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Ignore the Media Hype... Buy Apple!

Brian is a member of The Motley Fool Blog Network -- entries represent the personal opinion of the blogger and are not formally edited.


Apple (NASDAQ: AAPL) released its first quarter earnings this week and the company's stock promptly dropped by over 10%. Since reaching a high of $705 back in September, Apple's shares have fallen almost 40% to close the week under $440 per share. Despite this sharp decline, the media frenzy continues with Apple being labeled as a "toxic stock," described as the victim of "the $500 billion market cap curse," and as having problems that can only be fixed by firing CEO Tim Cook. What catastrophic change to the investment thesis must have occurred to warrant such a sharp swing in valuation and sentiment? Well, there wasn't one. Before panicking, investors should take a deep breath and revisit the facts behind Apple's recent results.

The investment thesis is intact

The investment thesis hasn't changed since Apple was declared a top 10 stock just two months ago. Take a step back and think about that; despite losing almost $250 billion in market capitalization, the story hasn't changed. Apple reported another record quarter, sold over 75 million iOS devices, and continues to execute a broad plan for further growth. In looking at the results, the market focused on revenue that narrowly missed expectations and a conservative outlook for next quarter as the signal that the end is near for Apple's growth.

There are several problems with this knee-jerk judgment. First, Apple reporting "only" 18% growth is a bit misleading given that the most recent quarter had 13 weeks, while the same period a year ago had 14 weeks. Eliminating the impact of the extra week drives comparable revenue growth up to 27% over the prior year. This growth was driven by record sales of the iPhone and iPad. To reiterate, these were the highest quantities of iPhones and iPads ever sold. Furthermore, the iPhone continued to gain market share in the U.S., rising 6% to 51% of the smart phone market. When combined with record revenues from iTunes and the app store, every data point favors the conclusion that Apple's popularity and the halo effect are continuing to strengthen. Add in the expected 2013 growth from product refreshes, expansion (including a likely deal with China Mobile), and potentially new products and there really is no indication that double-digit growth will stop anytime soon.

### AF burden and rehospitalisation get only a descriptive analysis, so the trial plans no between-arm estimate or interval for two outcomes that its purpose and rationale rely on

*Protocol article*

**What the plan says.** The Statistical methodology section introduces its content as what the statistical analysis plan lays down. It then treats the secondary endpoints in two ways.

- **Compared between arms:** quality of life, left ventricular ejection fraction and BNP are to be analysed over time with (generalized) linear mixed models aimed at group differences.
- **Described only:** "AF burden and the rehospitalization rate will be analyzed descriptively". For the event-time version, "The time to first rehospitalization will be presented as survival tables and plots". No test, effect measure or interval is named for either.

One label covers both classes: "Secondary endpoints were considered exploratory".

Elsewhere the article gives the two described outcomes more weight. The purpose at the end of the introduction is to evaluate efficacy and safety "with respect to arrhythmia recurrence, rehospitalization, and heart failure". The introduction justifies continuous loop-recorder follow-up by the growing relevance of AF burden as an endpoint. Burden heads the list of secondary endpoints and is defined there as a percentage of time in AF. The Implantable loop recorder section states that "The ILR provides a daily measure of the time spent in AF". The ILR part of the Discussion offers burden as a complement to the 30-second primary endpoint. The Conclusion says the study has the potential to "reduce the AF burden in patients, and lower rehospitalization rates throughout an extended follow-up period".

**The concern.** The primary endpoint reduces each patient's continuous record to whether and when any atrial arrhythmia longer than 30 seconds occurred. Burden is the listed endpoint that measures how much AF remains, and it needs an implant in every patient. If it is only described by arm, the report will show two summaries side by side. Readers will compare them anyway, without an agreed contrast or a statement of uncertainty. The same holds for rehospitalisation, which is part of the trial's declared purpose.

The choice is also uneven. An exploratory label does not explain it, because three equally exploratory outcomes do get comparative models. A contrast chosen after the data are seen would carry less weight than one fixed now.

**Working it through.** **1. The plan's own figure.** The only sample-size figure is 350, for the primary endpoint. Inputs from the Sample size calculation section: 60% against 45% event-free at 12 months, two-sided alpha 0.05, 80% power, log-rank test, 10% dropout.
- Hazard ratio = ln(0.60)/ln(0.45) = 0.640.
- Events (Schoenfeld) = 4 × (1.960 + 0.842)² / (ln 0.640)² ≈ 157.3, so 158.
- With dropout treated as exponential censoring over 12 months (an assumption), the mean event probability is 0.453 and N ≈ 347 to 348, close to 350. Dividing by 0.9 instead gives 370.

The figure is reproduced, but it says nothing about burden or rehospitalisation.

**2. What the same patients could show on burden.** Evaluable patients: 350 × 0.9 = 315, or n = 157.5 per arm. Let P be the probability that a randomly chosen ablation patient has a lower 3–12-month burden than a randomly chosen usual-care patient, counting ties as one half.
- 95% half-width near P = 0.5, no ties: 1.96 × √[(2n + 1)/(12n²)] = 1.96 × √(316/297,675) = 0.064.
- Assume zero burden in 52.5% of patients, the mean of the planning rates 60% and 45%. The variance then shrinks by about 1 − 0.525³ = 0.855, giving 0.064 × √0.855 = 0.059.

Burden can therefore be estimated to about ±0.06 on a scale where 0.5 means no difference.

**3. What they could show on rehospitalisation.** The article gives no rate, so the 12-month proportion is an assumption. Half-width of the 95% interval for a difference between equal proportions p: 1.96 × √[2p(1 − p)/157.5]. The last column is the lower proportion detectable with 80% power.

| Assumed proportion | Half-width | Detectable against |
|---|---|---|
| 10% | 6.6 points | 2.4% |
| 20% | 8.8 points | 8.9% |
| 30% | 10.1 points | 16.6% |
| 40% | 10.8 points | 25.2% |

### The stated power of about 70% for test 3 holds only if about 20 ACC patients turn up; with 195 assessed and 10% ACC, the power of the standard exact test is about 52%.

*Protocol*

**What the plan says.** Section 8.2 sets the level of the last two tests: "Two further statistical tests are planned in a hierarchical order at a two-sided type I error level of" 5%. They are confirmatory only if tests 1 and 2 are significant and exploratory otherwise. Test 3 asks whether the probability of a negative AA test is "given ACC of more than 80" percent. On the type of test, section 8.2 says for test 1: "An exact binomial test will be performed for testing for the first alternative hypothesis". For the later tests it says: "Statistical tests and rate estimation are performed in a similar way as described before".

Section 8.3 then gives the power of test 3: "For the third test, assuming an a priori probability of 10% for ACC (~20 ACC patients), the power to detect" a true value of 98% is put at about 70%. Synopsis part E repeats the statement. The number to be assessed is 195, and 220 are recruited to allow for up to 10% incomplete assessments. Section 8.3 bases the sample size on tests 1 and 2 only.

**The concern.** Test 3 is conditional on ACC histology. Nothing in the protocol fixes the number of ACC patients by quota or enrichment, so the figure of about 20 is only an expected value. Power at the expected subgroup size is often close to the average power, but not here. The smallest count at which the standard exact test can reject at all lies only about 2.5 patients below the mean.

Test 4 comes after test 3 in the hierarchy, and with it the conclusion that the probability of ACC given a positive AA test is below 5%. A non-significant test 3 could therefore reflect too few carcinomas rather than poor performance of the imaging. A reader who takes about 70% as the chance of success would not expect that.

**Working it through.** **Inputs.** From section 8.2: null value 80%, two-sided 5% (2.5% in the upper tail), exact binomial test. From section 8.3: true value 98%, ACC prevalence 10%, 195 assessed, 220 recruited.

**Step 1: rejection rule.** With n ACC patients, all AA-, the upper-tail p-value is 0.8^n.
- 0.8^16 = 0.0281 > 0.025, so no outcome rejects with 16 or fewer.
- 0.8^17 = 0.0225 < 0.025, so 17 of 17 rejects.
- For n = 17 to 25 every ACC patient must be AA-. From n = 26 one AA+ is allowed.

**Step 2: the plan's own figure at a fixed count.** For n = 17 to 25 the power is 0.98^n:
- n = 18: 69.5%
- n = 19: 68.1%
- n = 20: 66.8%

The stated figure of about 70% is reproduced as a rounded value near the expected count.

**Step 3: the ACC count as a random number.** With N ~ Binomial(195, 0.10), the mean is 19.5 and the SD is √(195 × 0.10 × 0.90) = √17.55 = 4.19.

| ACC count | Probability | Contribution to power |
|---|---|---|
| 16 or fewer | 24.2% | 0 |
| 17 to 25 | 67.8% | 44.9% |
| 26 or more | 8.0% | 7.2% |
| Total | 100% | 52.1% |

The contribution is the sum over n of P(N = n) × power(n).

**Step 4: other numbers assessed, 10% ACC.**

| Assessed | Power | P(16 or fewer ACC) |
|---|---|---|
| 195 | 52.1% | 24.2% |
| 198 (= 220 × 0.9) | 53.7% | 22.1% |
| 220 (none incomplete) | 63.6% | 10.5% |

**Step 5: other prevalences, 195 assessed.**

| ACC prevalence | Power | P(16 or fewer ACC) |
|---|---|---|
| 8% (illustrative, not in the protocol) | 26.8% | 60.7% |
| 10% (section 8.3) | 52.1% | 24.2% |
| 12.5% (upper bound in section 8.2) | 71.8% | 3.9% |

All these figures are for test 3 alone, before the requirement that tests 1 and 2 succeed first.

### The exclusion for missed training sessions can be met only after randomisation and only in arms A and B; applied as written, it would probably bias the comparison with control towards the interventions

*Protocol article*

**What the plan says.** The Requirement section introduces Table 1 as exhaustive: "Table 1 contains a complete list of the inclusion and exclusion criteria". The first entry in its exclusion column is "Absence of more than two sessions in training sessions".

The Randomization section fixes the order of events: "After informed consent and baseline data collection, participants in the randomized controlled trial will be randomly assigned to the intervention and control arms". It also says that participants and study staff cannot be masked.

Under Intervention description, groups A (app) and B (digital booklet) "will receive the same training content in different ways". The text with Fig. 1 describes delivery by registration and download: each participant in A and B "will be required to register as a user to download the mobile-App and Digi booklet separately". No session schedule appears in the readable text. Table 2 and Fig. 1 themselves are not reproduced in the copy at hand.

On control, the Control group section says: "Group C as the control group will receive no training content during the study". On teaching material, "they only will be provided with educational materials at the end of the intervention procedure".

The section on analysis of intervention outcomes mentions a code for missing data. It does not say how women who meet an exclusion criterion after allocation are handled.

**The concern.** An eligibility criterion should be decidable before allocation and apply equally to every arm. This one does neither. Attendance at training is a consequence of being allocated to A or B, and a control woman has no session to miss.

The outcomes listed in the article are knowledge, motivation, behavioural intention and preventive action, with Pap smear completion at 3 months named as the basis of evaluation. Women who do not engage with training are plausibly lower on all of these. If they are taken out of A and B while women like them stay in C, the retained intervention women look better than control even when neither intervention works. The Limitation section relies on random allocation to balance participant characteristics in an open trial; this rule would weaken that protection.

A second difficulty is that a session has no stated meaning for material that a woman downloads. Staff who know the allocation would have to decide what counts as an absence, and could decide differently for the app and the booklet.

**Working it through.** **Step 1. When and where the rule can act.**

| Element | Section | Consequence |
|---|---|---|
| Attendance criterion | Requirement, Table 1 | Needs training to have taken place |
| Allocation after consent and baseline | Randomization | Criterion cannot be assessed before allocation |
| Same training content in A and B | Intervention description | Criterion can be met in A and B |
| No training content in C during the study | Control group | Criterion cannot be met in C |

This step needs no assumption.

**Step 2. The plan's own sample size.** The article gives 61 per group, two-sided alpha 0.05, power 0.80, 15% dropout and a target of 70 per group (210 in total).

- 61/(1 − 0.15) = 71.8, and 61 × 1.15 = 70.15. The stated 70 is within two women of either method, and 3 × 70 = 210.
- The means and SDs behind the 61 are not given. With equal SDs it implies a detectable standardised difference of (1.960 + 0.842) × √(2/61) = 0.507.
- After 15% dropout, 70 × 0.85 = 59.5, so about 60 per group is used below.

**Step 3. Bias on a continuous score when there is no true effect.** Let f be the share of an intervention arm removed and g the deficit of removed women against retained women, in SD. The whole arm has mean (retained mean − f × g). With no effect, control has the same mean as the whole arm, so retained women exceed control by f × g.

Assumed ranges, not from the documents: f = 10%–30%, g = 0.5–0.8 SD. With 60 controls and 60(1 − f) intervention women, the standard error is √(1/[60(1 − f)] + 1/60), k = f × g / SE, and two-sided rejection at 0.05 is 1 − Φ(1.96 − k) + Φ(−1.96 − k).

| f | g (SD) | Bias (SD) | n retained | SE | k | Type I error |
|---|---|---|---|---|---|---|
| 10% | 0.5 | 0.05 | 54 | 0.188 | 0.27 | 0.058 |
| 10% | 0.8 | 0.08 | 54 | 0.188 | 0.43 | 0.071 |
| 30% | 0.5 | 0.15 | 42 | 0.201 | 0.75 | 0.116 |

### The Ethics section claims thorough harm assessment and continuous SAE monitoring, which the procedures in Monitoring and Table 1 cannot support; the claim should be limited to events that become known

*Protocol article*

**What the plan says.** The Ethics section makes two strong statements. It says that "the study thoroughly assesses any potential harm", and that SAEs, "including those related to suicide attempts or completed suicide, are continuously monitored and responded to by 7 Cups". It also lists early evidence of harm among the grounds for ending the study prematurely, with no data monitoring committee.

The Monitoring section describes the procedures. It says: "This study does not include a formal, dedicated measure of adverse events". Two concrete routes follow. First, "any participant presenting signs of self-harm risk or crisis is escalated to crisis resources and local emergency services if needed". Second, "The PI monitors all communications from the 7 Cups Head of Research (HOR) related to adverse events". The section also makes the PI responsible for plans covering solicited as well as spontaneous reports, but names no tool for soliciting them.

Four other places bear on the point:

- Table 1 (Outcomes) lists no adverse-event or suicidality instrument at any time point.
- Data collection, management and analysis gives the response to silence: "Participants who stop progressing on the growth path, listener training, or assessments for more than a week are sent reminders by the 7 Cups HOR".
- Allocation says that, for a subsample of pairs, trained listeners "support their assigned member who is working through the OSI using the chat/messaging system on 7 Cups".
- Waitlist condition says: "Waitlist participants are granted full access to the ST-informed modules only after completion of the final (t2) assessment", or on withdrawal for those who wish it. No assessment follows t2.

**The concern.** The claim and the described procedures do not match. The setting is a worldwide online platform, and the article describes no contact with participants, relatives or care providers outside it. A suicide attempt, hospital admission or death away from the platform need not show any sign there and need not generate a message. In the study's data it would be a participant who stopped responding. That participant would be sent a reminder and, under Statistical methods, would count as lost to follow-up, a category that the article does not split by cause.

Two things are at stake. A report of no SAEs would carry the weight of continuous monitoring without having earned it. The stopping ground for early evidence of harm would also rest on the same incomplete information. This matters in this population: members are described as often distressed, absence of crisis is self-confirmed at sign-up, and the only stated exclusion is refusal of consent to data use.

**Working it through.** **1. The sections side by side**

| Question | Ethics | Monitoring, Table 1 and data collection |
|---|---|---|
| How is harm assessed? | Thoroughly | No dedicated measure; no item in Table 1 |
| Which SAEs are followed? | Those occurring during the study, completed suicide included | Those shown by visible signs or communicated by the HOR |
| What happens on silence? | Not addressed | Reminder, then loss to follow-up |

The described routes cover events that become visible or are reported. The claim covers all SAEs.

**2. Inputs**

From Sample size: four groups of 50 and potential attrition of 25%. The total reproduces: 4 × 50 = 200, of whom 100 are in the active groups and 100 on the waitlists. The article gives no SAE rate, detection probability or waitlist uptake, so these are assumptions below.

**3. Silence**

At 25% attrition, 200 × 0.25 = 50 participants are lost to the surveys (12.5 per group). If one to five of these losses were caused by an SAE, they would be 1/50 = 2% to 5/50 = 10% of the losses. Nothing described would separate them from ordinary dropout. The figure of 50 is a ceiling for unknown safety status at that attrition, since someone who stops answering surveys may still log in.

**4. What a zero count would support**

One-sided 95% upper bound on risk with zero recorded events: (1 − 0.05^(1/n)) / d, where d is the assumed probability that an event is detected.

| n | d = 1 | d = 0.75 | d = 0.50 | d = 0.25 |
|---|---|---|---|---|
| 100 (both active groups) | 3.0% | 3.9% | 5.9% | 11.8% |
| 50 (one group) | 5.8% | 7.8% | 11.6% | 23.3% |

The valuation just doesn't make sense

After beating analysts' earnings per share estimates by $0.37 and generating a staggering $23.4 billion in cash from operations during the quarter, Apple now trades at a remarkably cheap valuation compared to its peers:

  AAPL GOOG MSFT AMZN HPQ
CAPS Rating 3 stars 4 stars 3 stars 2 stars 2 stars
Share Price $450.50 $750.77 $27.63 $273.62 $17.01
Market Cap (in billions) $414.8 $247.6 $234.7 $128.6 $33.1
Dividend Yield 2.4% 0.0% 3.3% 0.0% 3.1%
           
TTM P/E 10.00 23.12 15.07 3,380.83

N/A

TTM P/S 2.57 4.94 3.21 2.16 0.28
TTM Free Cash Flow Yield 11.33% 5.38% 12.4% 0.90% 20.7%
Forward P/E 8.61 14.03 8.77 164.16 4.87
PEG Ratio 0.73 1.16 1.17 4.39 N/A
           
Note: Data as of January 25, 2013

By any of these metrics, Apple's shares are under-priced. Add in the fact that Apple remains debt free and currently boasts around $140 per share in cash and investments on the balance sheet, and these metrics point to even more upside to Apple's shares. Apple's management apparently agrees with the conclusion that the shares are undervalued; Apple instituted a share repurchase program during 2012 and repurchased almost $2 billion worth of its shares during the quarter.

An interesting takeaway from the chart above is just how similarly the market is valuing Apple and Microsoft (NASDAQ: MSFT) right now, with free cash flow yields north of 10% and forward P/E ratios of less than 9. While there is certainly a case to be made for an investment in Microsoft, there is a pretty dramatic reason why Apple remains a better buy. Apple has grown earnings by 70% per year over the past five years compared to Microsoft's 10% annual growth. While analysts expect Apple's growth to slow to around 14% per year over the next five years, that still beats the 8% expectation for Microsoft. As a result, Apple boasts a wildly lower PEG ratio than Microsoft.